Mental health is nothing to be ashamed of, and nothing to hide. The point of humans constantly changing and developing is to increase our abilities and stabilize ourselves and our society.
“To become mature is to develop the power to represent one’s experiences as hunches, words, thoughts, or other symbols. A growing person becomes able to reflect on his past and current experiences, to imagine, anticipate, plan, and hope.” —Heath
I believe that this description of maturity and mental health are interchangeable. Perhaps the root of the problem is the lack of maturity in society. As a child, I couldn’t wait to be an adult. In my mind, grown-ups knew everything, and they didn’t have to face problems; to them, life simply made sense.
Now that I am grown, I realize my momma just had the world’s best poker face.
Most days it feels like life is actually getting more complicated each time I open my eyes and sluggishly reach my arm out to snooze my alarm. I know less and less, and face difficulties more and more. Nothing makes any sense and everything is confusing. And the world is unjust.
I started writing this on the twelfth of June, thinking it was going to be about one person I didn’t even know. Now it’s the twenty-third of August and approximately 6,393 more people have lost the battle raging against their own minds. Some of them I knew, most of them I did not. But every time, it hit a little closer to home. I still cannot believe all that has happened; it honestly doesn’t seem real. The only thing I can think now is: how long until it gets us too?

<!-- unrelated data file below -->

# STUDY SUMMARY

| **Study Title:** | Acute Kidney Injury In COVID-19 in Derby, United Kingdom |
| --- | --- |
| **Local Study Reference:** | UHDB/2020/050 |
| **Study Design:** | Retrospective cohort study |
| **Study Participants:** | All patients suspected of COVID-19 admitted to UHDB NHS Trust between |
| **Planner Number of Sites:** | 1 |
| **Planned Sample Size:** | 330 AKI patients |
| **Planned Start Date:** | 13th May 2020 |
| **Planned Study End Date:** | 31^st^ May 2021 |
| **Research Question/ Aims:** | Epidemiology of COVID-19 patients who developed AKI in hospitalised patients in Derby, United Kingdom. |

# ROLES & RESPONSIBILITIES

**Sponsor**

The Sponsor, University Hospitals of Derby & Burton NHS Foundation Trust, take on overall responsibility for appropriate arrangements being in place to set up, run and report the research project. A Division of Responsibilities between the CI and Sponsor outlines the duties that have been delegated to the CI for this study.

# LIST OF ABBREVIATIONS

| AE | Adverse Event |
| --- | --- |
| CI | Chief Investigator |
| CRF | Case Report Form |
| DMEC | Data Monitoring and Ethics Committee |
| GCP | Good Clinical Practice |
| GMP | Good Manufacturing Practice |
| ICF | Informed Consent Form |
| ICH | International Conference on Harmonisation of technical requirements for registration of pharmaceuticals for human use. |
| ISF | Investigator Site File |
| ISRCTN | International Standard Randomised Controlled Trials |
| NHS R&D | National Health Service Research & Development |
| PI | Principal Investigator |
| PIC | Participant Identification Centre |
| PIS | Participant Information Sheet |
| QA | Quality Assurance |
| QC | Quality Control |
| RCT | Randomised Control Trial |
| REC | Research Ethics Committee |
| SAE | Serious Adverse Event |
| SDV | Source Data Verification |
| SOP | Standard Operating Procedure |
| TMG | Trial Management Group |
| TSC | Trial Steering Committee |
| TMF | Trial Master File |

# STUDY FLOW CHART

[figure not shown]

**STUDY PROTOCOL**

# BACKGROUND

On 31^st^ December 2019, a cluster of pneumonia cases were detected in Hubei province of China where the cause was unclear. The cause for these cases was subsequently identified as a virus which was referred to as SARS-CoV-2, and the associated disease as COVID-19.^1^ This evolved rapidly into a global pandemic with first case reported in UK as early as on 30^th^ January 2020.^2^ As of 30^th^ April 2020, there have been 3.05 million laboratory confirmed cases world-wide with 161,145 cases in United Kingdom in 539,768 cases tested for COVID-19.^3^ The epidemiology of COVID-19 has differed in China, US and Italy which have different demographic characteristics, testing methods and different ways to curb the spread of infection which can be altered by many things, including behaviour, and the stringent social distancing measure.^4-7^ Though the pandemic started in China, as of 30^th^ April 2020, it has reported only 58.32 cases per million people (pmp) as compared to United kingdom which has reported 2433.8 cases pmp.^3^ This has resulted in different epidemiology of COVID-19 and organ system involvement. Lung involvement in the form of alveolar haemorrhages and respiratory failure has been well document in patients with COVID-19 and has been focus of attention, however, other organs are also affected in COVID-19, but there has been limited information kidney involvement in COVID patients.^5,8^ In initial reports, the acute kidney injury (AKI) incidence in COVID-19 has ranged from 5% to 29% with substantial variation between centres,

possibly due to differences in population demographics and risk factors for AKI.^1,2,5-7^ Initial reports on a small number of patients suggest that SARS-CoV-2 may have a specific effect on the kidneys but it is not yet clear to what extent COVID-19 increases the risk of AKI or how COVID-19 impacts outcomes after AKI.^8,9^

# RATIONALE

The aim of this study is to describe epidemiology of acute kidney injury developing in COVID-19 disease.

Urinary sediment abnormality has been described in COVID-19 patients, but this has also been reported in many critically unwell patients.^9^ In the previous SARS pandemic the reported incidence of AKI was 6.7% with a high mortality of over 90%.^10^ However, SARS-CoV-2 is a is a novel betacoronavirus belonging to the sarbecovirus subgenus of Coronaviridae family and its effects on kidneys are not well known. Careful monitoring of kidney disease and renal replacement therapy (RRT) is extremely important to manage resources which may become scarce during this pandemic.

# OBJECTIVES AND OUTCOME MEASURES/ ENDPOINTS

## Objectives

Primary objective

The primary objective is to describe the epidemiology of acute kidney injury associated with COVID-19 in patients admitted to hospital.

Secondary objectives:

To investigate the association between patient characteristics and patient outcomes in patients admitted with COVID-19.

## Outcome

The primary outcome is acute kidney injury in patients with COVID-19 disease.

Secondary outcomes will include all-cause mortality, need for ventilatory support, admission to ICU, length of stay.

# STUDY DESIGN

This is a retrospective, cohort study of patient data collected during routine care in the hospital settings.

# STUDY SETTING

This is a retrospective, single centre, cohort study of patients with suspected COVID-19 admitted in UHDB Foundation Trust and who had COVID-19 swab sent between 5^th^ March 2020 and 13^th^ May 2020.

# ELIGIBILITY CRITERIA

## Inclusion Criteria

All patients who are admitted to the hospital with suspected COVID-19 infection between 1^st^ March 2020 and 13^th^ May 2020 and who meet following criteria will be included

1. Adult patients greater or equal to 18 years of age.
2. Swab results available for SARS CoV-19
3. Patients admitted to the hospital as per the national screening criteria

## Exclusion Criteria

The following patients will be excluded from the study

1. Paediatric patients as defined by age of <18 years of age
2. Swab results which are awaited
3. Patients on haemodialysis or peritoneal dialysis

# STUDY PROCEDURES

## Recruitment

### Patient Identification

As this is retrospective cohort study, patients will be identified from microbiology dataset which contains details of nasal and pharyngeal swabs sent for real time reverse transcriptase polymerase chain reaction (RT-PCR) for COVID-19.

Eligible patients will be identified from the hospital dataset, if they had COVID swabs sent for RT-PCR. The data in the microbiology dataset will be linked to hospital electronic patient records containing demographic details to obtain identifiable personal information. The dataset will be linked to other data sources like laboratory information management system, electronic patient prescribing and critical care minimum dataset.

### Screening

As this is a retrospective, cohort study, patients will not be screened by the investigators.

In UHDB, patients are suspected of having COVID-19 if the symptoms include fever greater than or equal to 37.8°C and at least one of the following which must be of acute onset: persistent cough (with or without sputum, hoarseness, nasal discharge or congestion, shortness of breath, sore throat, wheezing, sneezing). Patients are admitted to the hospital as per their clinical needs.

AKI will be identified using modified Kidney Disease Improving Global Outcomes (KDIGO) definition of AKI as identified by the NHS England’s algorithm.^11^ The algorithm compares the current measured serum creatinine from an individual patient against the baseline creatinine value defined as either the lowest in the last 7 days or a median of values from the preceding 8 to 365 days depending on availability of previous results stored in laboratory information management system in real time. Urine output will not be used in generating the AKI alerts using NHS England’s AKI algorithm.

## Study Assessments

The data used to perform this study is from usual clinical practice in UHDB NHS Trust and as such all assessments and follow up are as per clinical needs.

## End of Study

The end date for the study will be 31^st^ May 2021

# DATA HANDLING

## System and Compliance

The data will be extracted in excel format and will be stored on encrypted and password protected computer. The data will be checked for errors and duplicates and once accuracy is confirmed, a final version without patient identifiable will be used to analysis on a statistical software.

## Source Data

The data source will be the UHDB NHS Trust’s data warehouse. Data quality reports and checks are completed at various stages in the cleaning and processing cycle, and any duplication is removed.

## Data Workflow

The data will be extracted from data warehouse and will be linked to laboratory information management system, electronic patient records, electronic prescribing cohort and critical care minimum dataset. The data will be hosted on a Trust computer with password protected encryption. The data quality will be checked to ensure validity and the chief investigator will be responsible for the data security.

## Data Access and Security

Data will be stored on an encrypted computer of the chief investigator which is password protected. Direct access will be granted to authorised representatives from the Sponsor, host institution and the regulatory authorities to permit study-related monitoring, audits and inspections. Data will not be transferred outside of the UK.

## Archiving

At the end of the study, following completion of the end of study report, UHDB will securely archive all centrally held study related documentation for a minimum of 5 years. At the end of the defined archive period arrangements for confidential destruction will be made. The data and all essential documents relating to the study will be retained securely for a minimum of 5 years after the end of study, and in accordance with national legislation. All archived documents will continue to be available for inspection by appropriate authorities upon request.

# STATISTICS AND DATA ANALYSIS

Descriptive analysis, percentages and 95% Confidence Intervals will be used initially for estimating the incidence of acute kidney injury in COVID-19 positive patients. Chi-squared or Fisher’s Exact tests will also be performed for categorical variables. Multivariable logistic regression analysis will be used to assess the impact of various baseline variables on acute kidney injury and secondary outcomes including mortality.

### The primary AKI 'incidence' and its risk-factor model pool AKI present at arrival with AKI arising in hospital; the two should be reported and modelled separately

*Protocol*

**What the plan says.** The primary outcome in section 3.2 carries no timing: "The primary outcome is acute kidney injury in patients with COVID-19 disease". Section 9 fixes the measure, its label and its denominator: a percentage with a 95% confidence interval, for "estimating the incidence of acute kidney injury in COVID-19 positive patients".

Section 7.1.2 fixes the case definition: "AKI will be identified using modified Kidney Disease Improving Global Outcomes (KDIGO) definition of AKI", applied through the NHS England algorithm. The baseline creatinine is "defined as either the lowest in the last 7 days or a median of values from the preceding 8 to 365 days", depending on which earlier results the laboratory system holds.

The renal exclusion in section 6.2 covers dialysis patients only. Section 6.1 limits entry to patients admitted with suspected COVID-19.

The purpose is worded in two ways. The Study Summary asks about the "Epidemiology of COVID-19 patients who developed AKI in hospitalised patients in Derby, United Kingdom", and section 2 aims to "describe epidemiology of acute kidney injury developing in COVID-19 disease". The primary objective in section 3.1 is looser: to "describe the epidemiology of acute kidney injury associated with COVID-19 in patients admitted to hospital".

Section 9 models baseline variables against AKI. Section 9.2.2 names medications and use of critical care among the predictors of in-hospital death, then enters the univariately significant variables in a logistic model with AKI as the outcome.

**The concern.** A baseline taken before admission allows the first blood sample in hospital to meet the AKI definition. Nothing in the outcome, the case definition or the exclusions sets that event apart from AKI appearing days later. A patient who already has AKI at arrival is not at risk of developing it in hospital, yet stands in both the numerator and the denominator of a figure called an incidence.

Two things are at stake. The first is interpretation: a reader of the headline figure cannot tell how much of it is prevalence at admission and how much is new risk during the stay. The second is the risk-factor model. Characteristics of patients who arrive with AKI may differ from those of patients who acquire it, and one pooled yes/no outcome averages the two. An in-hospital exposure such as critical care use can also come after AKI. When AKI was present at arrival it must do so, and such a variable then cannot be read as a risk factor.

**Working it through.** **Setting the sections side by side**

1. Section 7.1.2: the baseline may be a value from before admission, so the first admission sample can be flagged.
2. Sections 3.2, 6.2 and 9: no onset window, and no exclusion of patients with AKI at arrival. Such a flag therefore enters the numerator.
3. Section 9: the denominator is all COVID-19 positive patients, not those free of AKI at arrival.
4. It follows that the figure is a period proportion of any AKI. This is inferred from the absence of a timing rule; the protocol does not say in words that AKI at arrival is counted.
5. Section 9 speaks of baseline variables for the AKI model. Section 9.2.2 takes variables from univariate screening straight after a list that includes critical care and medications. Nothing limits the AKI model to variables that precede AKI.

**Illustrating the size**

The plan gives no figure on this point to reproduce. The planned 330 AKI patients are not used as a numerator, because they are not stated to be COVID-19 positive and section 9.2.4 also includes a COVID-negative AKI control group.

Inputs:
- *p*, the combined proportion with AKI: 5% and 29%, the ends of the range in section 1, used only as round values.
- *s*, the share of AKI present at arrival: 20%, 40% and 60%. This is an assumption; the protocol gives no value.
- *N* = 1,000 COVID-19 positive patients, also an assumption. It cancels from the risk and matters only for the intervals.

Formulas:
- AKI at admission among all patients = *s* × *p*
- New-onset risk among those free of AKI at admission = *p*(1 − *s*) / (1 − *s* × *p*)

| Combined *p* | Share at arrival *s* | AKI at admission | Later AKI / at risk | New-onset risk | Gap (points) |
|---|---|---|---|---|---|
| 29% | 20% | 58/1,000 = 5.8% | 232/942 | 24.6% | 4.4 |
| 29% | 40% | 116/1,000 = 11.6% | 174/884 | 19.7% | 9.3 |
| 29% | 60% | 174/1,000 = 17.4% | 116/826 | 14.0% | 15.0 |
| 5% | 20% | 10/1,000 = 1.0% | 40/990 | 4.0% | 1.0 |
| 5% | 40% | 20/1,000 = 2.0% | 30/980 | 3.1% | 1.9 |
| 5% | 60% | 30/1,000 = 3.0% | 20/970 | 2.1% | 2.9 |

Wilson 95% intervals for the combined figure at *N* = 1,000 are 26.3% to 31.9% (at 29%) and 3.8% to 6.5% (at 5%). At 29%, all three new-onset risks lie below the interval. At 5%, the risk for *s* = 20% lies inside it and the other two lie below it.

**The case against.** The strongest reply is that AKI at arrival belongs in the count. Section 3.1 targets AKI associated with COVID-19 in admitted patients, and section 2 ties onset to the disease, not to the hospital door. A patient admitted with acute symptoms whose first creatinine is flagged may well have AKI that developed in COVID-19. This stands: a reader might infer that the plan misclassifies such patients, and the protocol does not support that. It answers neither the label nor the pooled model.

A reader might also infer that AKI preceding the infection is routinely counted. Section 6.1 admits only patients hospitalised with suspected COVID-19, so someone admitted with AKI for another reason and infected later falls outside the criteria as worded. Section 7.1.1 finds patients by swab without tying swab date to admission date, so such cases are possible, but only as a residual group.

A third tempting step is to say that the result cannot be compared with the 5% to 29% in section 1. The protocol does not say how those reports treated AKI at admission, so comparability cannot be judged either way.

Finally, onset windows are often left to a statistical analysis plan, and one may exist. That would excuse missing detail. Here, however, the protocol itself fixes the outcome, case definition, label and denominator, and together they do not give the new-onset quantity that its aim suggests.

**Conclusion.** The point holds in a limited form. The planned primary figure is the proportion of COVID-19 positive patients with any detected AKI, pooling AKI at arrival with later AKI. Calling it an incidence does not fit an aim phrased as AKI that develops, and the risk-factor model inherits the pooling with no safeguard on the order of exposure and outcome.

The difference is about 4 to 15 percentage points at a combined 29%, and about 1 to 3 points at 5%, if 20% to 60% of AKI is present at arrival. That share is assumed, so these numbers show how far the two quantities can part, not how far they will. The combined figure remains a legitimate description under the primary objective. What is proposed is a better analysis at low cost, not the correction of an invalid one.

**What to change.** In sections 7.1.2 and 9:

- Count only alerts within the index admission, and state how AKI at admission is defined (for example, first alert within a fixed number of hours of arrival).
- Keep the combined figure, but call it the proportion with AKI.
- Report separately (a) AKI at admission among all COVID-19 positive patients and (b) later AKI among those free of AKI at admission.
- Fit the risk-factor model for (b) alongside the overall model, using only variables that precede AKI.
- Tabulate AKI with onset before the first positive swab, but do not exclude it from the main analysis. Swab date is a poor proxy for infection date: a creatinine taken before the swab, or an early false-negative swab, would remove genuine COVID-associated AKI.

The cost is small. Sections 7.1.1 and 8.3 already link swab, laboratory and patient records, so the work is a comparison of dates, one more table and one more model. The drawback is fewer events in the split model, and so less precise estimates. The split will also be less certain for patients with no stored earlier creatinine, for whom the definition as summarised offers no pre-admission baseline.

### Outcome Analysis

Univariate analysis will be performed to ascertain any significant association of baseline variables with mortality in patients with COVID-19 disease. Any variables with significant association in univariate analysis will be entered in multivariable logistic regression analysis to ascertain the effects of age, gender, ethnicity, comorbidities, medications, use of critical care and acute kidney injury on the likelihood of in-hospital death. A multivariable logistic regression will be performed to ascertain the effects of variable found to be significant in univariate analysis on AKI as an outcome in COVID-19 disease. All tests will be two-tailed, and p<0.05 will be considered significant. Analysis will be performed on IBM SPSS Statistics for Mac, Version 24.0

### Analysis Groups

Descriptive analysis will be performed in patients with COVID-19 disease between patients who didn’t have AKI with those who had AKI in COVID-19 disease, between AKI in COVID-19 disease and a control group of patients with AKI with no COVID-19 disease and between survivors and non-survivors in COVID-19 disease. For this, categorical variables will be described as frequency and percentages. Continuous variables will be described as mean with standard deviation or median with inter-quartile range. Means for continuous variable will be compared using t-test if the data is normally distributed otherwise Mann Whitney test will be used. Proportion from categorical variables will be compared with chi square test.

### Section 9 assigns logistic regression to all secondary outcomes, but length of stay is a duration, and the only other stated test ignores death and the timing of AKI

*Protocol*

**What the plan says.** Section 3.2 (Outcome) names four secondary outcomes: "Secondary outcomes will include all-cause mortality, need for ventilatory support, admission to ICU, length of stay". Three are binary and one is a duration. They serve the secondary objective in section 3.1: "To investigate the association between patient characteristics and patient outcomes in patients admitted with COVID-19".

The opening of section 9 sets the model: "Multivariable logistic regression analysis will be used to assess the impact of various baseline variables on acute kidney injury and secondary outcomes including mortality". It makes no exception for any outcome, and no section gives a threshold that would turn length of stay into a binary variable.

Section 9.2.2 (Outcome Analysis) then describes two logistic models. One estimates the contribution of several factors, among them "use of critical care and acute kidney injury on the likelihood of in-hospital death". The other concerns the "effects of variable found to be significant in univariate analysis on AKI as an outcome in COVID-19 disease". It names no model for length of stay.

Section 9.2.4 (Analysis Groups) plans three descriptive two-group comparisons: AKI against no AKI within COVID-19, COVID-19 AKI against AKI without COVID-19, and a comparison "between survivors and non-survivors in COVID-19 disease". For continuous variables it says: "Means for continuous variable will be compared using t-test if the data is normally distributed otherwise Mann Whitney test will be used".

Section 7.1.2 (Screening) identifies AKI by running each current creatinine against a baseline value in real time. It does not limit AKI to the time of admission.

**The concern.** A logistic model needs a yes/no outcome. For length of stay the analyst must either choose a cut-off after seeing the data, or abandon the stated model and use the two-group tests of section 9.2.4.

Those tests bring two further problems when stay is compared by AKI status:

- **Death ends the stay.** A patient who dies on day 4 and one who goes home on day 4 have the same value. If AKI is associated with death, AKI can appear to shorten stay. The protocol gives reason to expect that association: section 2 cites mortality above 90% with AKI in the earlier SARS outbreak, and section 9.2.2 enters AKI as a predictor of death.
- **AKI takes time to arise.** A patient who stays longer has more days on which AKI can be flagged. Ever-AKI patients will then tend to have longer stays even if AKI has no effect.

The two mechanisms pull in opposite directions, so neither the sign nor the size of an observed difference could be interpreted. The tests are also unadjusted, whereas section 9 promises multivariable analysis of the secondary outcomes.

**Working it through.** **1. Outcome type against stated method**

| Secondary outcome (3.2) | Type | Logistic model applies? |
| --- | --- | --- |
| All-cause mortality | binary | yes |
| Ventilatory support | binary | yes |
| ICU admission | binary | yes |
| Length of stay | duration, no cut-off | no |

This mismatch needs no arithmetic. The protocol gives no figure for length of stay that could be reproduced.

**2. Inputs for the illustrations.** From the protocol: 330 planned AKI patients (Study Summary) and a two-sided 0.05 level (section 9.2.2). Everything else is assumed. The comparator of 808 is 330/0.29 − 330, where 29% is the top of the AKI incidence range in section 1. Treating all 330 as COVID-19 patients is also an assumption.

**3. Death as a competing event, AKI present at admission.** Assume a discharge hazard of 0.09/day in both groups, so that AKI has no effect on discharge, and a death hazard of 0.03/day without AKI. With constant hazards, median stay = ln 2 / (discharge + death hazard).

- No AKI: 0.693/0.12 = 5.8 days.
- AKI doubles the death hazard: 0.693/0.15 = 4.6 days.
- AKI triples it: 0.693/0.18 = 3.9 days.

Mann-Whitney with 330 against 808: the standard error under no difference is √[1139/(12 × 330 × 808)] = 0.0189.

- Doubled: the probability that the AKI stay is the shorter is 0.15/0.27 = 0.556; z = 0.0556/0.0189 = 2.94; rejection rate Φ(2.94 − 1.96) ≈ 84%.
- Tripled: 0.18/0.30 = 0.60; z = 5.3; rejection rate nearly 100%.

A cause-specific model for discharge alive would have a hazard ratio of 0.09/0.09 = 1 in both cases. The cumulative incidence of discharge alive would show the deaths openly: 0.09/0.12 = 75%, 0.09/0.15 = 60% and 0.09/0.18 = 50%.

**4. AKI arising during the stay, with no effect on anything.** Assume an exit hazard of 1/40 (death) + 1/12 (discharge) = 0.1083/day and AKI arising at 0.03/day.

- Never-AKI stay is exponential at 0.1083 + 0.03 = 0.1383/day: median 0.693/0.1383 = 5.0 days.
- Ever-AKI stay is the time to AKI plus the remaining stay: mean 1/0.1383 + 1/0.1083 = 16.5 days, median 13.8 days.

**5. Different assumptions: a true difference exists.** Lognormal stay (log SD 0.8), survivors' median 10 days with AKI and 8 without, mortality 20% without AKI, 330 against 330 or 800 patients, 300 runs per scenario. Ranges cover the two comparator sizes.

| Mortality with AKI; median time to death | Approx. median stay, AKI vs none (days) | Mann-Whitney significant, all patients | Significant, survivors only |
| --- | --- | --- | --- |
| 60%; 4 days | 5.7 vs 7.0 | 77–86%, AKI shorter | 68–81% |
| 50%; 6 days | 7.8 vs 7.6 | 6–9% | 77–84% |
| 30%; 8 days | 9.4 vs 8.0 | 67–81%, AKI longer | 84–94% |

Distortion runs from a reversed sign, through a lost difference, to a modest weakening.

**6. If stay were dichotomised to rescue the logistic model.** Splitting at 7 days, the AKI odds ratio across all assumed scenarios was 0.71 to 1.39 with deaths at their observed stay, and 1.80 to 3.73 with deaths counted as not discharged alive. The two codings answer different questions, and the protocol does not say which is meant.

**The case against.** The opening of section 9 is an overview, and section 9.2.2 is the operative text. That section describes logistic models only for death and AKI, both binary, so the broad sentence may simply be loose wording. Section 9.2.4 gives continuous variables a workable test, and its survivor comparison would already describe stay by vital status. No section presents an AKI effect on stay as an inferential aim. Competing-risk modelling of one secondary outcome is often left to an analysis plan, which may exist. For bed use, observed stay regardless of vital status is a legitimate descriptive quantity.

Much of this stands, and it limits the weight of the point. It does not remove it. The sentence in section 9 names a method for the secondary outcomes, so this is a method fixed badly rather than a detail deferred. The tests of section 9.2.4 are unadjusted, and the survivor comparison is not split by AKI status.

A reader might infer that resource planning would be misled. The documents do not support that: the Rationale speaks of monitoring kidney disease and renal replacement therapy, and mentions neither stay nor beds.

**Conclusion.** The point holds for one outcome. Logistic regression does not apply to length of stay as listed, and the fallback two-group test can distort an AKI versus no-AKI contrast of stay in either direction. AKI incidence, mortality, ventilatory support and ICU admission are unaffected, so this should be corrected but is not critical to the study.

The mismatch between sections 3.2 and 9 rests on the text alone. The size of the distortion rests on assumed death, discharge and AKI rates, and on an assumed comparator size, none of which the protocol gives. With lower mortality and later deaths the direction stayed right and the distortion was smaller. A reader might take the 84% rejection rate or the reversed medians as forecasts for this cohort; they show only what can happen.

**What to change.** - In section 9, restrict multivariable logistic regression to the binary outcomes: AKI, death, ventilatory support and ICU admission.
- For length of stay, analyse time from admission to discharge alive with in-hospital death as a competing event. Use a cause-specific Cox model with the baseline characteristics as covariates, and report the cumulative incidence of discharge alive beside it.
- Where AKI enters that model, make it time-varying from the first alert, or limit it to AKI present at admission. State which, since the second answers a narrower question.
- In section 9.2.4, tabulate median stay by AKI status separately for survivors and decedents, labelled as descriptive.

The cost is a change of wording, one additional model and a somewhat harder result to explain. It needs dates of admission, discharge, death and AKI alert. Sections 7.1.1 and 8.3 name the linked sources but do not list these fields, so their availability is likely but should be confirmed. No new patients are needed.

It’s here and thriving. I can’t tell you how to fix it or make it better. The only thing we can have is hope for ourselves, and love for one another.
A couple weeks ago, this statement in an article I was reading caught my eye:
“I’ll be the first to admit I sometimes bring God into what’s wrong before I thank Him for what’s right.”
This is true. So true. But it’s difficult to approach life in this way when it seems that the ‘wrong’ grows each and every day while the ‘right’ only continues to shrivel. Maybe all we need is a change of perspective, but it is hard to have hope in a world that appears more like a hell than a heaven.
I don’t have all the answers, and most times I don’t know what to do on those days, but I know that today I still hear a voice behind me saying, “This is the way, walk in it”, and all I have to do is have the courage and the bravery to take the next step.